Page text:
By Hannah Morgan

U.S. News Money, July 11, 2018 —

Don’t Be Afraid to Use Your Vacation Time

American employees took an average of 17.2 vacation days in 2017, according to the State of American Vacation 2018 study by Project: Time Off. While Americans are taking more vacation, up from 16.8 days taken in 2016, there is still vacation time not being used.

You’ve earned it so take it. It may feel like there is never a perfect time to get away, but don’t let that stop you. The Project: Time Off study found that 52 percent of U.S. employees didn’t use all the vacation available to them in 2017. Also, let go of the fear that you’ll appear less dedicated or replaceable if you take a vacation. The job market is in your favor. With low unemployment and companies complaining they can’t find the right talent, this could be the best year to take your vacation.

Submit your request early. When you request your time off well in advance, it gives your employer a heads up and shows you are responsible. Together, you and your boss can come up with a plan to cover your work while you are out of the office. Advanced notice helps everyone develop a contingency plan and decreases the likelihood of a crisis.

Let go of the fear that you’ll appear less dedicated or replaceable if you take a vacation. (iStockPhoto)

Identify your backup. The secret to a relaxing vacation is to identify someone on your team to fill in for you. You may need to bring your manager into this decision to make sure there is agreement. Map out a plan and hand over work instructions, project timelines, customer contact information and notes so your backup knows what is going on. Don’t wait until the last minute to drop your instructions on your backup’s desk. The earlier you do this, the better the cross-training will be and the less stressful it will be for everyone. And don’t forget to show your colleague how much you appreciate the help. Consider bringing back a souvenir or give a gift card to show your appreciation. Delegation can be difficult, but it’s a valuable skill and when done well it proves you’re organized and professional. It may also help set the bar for how vacation is planned by others in your department.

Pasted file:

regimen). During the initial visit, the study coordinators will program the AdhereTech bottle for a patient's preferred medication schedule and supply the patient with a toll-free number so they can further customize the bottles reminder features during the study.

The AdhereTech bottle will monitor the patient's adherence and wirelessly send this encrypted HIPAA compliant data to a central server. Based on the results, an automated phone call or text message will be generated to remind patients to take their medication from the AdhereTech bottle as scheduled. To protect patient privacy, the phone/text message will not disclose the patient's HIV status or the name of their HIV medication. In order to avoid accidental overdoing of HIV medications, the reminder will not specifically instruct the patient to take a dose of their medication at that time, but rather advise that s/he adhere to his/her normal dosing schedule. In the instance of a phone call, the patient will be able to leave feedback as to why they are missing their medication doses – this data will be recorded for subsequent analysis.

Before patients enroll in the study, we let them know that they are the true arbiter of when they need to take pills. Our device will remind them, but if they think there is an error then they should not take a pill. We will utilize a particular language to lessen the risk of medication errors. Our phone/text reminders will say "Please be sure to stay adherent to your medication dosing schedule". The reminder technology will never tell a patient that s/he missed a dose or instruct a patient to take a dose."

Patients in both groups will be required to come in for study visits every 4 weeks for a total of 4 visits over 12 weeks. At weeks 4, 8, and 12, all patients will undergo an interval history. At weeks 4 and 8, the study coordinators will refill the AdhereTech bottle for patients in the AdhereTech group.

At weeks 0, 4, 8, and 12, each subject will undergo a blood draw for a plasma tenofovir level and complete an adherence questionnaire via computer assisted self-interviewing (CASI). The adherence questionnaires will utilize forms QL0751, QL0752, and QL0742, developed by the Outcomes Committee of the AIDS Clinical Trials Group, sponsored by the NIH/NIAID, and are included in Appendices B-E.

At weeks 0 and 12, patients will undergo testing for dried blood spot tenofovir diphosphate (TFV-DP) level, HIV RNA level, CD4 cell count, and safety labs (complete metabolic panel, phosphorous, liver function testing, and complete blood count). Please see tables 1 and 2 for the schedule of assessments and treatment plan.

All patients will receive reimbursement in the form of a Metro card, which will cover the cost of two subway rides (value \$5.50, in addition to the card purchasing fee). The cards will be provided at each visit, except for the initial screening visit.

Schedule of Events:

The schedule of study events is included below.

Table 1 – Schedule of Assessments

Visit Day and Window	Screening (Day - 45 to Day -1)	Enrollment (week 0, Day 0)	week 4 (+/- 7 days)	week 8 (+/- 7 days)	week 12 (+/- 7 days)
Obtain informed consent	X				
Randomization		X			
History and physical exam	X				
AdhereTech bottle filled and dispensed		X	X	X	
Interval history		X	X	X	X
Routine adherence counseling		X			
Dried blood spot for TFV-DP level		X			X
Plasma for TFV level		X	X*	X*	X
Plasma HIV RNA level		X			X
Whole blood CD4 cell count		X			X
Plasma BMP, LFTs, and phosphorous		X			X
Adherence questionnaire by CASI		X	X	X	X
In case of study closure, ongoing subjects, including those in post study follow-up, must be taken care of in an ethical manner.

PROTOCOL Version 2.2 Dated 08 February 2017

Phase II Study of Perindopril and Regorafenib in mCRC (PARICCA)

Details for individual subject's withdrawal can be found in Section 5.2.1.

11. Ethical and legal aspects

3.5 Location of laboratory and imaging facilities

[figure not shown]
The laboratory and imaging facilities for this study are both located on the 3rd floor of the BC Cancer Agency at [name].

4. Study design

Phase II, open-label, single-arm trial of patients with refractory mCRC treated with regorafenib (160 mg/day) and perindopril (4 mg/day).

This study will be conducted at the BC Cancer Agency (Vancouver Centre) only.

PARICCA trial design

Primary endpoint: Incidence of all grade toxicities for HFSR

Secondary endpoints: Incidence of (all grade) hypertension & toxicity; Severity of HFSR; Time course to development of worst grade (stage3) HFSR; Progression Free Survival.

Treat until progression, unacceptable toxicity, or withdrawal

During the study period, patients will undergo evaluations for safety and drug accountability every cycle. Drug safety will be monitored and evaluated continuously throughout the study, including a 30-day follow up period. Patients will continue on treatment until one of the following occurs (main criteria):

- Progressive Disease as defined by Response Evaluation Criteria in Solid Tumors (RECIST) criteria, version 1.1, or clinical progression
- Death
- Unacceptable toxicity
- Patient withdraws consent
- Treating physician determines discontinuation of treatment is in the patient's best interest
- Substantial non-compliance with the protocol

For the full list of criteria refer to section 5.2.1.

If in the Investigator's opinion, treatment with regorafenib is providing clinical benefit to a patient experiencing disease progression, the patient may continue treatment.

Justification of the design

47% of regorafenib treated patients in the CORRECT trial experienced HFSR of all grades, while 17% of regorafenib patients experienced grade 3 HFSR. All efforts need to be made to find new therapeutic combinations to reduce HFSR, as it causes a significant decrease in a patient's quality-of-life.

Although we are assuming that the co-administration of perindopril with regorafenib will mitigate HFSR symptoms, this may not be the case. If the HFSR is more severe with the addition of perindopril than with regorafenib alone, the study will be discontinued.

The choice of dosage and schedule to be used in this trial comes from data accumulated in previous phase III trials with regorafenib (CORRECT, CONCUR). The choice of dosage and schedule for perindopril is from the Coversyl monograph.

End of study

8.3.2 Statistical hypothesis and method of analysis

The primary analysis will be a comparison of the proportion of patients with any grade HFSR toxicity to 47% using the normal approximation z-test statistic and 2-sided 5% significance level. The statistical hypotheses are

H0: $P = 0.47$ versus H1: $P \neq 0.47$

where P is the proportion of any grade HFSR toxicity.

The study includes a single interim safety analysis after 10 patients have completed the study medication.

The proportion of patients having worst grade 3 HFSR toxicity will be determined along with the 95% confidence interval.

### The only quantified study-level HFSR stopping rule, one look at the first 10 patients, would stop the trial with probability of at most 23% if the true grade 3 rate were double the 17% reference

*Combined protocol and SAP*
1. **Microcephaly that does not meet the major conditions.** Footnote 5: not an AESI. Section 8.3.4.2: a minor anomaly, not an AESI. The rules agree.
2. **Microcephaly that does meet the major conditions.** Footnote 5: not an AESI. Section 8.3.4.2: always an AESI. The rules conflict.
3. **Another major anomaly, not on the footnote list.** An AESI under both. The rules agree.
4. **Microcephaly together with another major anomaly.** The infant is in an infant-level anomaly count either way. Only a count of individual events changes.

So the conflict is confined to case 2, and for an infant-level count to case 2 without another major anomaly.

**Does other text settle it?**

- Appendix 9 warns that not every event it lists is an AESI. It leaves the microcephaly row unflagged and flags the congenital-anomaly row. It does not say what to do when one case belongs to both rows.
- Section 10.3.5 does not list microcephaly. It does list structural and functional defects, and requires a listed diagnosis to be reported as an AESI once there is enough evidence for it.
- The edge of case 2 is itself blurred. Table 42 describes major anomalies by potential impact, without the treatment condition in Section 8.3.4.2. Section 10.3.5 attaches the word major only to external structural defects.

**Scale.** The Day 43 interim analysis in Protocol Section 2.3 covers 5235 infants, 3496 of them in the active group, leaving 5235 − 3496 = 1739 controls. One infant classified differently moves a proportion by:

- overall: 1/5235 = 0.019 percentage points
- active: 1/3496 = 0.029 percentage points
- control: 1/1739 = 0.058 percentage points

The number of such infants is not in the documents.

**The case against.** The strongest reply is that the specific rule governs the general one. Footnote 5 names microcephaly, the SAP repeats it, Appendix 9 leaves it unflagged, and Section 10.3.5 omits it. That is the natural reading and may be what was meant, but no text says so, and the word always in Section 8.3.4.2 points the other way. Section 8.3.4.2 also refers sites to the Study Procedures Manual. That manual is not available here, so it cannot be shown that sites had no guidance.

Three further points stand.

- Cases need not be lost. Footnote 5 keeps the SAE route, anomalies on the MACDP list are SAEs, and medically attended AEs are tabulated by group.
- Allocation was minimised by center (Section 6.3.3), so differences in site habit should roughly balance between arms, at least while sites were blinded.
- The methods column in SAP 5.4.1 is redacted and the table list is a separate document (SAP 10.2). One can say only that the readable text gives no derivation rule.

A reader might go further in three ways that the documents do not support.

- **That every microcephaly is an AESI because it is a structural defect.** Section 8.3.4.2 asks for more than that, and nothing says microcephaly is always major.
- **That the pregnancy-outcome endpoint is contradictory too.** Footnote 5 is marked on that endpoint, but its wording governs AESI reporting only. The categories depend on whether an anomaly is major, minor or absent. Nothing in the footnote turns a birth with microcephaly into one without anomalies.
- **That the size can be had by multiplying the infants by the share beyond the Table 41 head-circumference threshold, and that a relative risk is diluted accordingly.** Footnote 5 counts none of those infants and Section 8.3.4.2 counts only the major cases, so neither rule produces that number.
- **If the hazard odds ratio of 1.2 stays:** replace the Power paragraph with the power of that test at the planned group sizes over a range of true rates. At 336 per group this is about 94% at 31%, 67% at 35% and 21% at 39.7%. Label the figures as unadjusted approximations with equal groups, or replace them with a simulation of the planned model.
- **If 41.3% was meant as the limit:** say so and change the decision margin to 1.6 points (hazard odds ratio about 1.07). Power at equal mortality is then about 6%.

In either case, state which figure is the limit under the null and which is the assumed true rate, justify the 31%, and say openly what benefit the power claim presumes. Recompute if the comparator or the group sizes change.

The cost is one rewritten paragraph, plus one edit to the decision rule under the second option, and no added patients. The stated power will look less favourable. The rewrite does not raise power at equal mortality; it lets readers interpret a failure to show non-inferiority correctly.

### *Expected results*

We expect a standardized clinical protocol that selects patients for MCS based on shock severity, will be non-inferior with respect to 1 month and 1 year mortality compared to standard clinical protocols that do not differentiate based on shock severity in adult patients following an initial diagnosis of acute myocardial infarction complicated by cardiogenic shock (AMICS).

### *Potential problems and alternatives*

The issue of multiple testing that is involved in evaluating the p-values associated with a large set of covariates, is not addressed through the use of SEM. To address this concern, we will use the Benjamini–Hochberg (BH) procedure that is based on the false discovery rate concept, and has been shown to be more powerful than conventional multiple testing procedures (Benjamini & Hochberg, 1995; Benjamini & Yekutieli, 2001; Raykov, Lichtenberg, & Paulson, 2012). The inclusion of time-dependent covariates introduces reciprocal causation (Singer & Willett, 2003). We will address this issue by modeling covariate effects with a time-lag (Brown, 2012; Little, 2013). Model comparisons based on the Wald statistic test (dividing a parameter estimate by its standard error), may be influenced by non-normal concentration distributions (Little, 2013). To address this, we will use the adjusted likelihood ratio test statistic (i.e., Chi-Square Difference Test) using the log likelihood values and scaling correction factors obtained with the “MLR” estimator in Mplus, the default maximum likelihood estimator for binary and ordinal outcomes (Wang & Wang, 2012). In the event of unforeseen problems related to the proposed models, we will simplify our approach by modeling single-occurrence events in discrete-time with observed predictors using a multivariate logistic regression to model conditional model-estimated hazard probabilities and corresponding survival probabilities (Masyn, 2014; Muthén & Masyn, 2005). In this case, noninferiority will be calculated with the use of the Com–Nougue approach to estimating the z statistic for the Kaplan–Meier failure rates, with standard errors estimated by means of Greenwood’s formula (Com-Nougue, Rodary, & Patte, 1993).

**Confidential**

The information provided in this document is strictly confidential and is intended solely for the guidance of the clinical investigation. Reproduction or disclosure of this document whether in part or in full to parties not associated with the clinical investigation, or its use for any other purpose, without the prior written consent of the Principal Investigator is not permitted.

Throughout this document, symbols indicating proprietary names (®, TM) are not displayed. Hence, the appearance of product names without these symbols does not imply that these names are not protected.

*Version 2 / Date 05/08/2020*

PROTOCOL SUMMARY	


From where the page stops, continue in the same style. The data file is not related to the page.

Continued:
Avoid crunch times. Don’t request vacation that falls right in the middle of an important project or major company event. And if you plan on asking for time off during a major holiday, you better submit your request early. Many of your colleagues will also want to take time off during the holidays and if you are late submitting your request, your manager may not be able to accept it.

Review the policy. Before you submit your request for paid time off, review your company’s vacation policy. Sometimes, requests for PTO may need to be submitted months in advance. Or, you may not have accrued enough time to take your vacation. But the good news, according to Project: Time Off’s study, is that there’s been an increase of more than half a day in the amount of time off earned. This means the average employee earns 23.2 paid time off days. It also pays to be in good standing with your boss. Be sure you’ve been meeting your deadlines and performance expectations before planning a vacation.

Take a long weekend. Another way to get in your vacation is by taking a Friday or Monday off. This gives you a three-day weekend and more time to unwind. Or you could plan your mini-vacation by taking an extra day before or after a holiday. Some companies already offer decreased summer hours, so try and coordinate taking time off during these months.

Set up your OOTO email. Unplugging and relaxing during your vacation helps ensure you’ll be refreshed, not frazzled when you return. Once your vacation has been approved, notify clients you support or customers who will miss you while you are out of the office. Let them know the dates you will be out and communicate who will be available to handle emergencies in your absence. It’s equally important to make sure you set up your out-of-the-office email to indicate the dates you’ll be out and the right person to contact in case of an urgent situation.